Friday, November 14, 2008

Why Do They Pick on You?

Bullying and scape-goating is a behavior of those lacking in self esteem and confidence.
Bullies have usually been scape-goated, teased and ridiculed in their own family system.
Just as there is a pecking order in the animal kingdom, so there is with humans.
When someone picks on another just to be mean or to be powerful, they are feeling afraid and insecure.

How we respond determines how we see ourselves and how others perceive us.
To stand up for ourselves and treat the other with dignity and respect, increases self respect.
To speak up for ourselves without attacking or playing poor me builds trust and safety.
To state what we are feeling and what we want and are willing to do begins healthy dialogue.

When we cower and cry, we let others know they have hurt us and they feel guilt.
When we whine and complain to others, we blame the other and they feel guilt and fear.
When we protect and defend ourselves, we teach the bullying person they can hurt us.
When we judge and attack the offending party, we create war and more fear and attack.

When we cause anyone guilt, they usually withdraw and stay away or……
When we tell someone they have hurt us, they feel guilty and attack back with blame.
Guilt usually leads to a repeat of the offensive behavior.
Trying to make someone feel guilty is a form of attack and is ineffective in changing behavior.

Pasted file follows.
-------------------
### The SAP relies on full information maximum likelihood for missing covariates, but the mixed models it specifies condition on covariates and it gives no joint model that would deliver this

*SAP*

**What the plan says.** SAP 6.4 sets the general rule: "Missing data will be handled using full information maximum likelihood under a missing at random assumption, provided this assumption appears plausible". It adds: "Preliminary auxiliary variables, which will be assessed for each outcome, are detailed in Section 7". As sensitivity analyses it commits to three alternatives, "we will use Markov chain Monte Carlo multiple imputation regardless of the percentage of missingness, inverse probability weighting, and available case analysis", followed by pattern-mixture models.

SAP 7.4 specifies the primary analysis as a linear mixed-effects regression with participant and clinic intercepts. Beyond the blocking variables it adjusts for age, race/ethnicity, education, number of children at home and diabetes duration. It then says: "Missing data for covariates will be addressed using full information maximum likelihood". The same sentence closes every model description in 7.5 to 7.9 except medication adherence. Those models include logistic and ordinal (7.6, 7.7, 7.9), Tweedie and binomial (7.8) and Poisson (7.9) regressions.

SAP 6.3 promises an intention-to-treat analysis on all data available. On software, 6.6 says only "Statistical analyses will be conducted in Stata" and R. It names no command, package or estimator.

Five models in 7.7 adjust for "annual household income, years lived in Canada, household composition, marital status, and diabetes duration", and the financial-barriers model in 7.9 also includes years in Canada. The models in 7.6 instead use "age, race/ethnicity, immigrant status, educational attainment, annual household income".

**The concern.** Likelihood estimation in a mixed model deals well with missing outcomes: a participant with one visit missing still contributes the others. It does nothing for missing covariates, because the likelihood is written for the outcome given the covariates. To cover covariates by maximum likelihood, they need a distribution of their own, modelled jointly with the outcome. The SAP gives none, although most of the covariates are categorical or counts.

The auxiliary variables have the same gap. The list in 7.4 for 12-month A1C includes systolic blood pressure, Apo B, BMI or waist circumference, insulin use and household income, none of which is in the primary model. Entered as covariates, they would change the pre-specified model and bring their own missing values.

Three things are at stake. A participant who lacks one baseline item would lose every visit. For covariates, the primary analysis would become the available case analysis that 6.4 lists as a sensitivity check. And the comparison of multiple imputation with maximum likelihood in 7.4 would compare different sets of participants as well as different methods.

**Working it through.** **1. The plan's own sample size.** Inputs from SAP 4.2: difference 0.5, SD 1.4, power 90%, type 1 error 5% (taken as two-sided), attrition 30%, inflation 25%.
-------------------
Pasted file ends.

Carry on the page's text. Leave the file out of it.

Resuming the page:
So what can we do, when we feel we are being judged.
Demonstrate no fear.
Do not allow anyone to hurt us.
Create more self love and self respect.
Speak with integrity and positive regard in a clear and concise way.

I feel …”I feel confused.”
I want…. "I want to be heard and respected.”
I am willing……”I am willing to speak clearly and respectfully with you now.”

Then ask the other (or use your intuition):
How are you feeling?
What are you wanting from this?
What are you willing to do to change things between us?

In most family relationships, we learn to adjust to the inequity in power and authority.
In most group situations, we learn to overpower or submit to others.
In most relationships, people are playing the part they have assigned themselves unconsciously.
Our assignments are learned from what seemed to work within early childhood programming.

Learn to use a different tone of voice, different stance and facial expression.
Learn to speak to yourself in the mirror until you really feel your authenticity.
Learn to give the other the respect and appreciation you want for yourself.
Learn to be willing to forgive errors in relating, yours and others quickly.
Learn to be the best you can be in all your relationships, treating no one less or more.
Learn to make no assumptions and ask what you want to know.
Learn to keep you agreements with yourselves and stop changing your mind based on fear.
Learn to trust first that others want to be their best and do what is right.
Only fear of disapproval and rejection keeps people from telling the loving truth.

Loving you and communicating freely,
Betty Lue